A Painter of Our Time
By John Berger
Berger’s classic portrait of an artist was first published in 1958 and Verso is to be congratulated for re-issuing it now, along with two other of his books: A Seventh Man and Corker’s Freedom.
This novel is written in the form of a posthumously discovered diary written by the émigré artist, Janos Lavin, with additional commentary by the author himself. Although a purely fictitious portrait it is closely modelled on Berger’s friend, the Hungarian-born artist Peter Peri. Of course socio-cultural novels like this are not unaffected by the passage of time, and Berger’s portrait is very much of the immediate post-war period. Then, hopes of fundamental social change were still very much alive, despite the devastating stories emerging from Stalin’s Soviet Union and the onset of the Cold War.
Janos Lavin is a Communist and painter who was involved in the establishment of the short-lived Hungarian Soviet Republic in 1919, but later forced to flee his homeland. He eventually settles in Britain and marries a middle-class English woman who has sufficient income to keep them from starving. Although not well off, the couple live a relatively comfortable, if very modest, existence. His safe and sheltered life gives Lavin a guilty conscience, as he knows that other comrades stayed behind to continue the struggle. His best friend becomes a government official in the post-war Hungarian Socialist Republic, only to fall foul of the Stalinist clampdown on artists considered dissidents. He struggles to come to terms with what he accepts as a necessary party discipline, but at the same time deplores the bloody sacrifices it seems to demand.
By cleverly reproducing selected entries from his fictitious diary, Berger weaves a clear but complex portrait of a man torn between active political intervention and dedication to his art. By placing a central European Communist in a western capitalist setting, he also draws out the conflict between honest dedication to ‘artistic truth’ and the pressures of the commercial art world and gallery culture, as well as the tug of political activism.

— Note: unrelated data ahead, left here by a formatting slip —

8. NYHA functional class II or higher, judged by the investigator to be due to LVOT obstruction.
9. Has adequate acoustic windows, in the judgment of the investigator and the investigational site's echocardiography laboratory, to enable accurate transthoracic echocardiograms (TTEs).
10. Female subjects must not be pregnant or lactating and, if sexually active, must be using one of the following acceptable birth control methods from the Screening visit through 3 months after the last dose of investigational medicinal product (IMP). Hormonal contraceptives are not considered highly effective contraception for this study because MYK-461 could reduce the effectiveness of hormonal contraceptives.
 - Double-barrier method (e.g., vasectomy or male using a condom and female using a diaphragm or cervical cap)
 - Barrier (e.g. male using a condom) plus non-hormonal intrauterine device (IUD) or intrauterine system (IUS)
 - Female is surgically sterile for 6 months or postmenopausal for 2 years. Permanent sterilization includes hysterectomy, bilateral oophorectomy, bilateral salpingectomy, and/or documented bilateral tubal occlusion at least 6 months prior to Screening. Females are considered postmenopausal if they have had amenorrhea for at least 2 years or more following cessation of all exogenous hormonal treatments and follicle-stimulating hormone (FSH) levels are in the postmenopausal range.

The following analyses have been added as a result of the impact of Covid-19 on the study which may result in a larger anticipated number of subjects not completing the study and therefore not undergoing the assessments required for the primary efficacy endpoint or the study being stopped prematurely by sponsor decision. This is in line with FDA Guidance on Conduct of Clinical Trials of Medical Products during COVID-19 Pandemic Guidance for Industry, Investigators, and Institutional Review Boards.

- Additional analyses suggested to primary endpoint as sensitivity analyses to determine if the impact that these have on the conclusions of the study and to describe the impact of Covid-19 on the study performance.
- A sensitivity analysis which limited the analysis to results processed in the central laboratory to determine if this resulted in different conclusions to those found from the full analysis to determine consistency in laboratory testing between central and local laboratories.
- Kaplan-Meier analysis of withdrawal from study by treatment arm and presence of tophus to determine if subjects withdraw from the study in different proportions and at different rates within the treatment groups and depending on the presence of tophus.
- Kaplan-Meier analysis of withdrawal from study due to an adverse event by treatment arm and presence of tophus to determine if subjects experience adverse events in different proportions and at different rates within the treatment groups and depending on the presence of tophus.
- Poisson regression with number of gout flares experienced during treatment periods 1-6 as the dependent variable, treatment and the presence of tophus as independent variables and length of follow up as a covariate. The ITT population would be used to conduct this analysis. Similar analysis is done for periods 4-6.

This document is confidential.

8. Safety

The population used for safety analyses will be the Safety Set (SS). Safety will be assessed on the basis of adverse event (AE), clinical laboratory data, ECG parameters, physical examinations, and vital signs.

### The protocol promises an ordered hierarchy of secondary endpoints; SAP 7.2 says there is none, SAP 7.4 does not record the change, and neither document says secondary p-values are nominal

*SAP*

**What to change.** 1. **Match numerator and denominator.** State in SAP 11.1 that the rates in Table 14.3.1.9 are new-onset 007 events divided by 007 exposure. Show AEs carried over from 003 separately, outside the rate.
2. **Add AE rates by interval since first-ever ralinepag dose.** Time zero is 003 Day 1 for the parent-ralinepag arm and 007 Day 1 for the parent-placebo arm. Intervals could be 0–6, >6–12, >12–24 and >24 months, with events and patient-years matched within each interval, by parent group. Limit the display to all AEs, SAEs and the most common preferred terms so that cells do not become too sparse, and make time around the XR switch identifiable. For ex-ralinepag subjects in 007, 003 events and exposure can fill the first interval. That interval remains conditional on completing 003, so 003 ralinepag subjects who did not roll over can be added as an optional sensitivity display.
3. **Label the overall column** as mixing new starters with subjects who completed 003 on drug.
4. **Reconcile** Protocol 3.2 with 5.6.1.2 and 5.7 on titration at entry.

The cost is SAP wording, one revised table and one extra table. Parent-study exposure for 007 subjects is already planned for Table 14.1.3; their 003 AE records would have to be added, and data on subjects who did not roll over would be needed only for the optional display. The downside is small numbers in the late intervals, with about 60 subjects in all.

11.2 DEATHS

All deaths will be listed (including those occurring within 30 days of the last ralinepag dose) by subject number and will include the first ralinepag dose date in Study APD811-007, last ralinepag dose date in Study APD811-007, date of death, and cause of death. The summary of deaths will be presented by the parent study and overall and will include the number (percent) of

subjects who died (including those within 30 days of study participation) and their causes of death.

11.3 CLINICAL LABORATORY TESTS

Lavin is a dedicated painter; it is in his blood. That’s what he needs to do and what he does best, but he is also only too aware that painting canvases won’t change the world and could even be considered as a cowardly opting out of the ‘real’ struggle. The novel raises questions and issues that are still valid today, about ‘truth’ in art, about its purpose, about abstraction versus realism and about the artist’s role in society. In that sense, it is as apposite today as it was in the fifties when Berger wrote it.
Everyone recognises that Lavin’s work is supremely competent, if not highly talented, but his paintings are often monumental and figurative, whereas the post-war trend in the West was towards total abstraction. Lavin is thus seen as quaintly old-fashioned. He, his wife and his friends know that he needs to show in the galleries if he is to sell and make a proper living, but he resists this with every sinew in his body. For him it means ‘selling out’, betraying his comrades. Berger’s perceptive descriptions of the gallery scene with its wealthy patrons and obsequious art critics are, however, as accurate today as they were then.
In the end Lavin does is offered an exhibition in an up-market gallery and even sells a number of his paintings to patrons who merely wish to decorate their mansions and, he feels, have no appreciation of what his art is about. He would have preferred commissions from factories, schools or public institutions. It is all too much for him. He leaves the gallery and very soon after disappears. The novel concludes with a letter sent by him to the author, in the form of a goodbye note, informing him that he is ‘going home’ to Hungary. What happens to him there is left to the imagination of the reader, but there is a possibility that he may have been killed by his erstwhile comrades, before the big post-Stalin thaw had begun, as all trace of him is lost.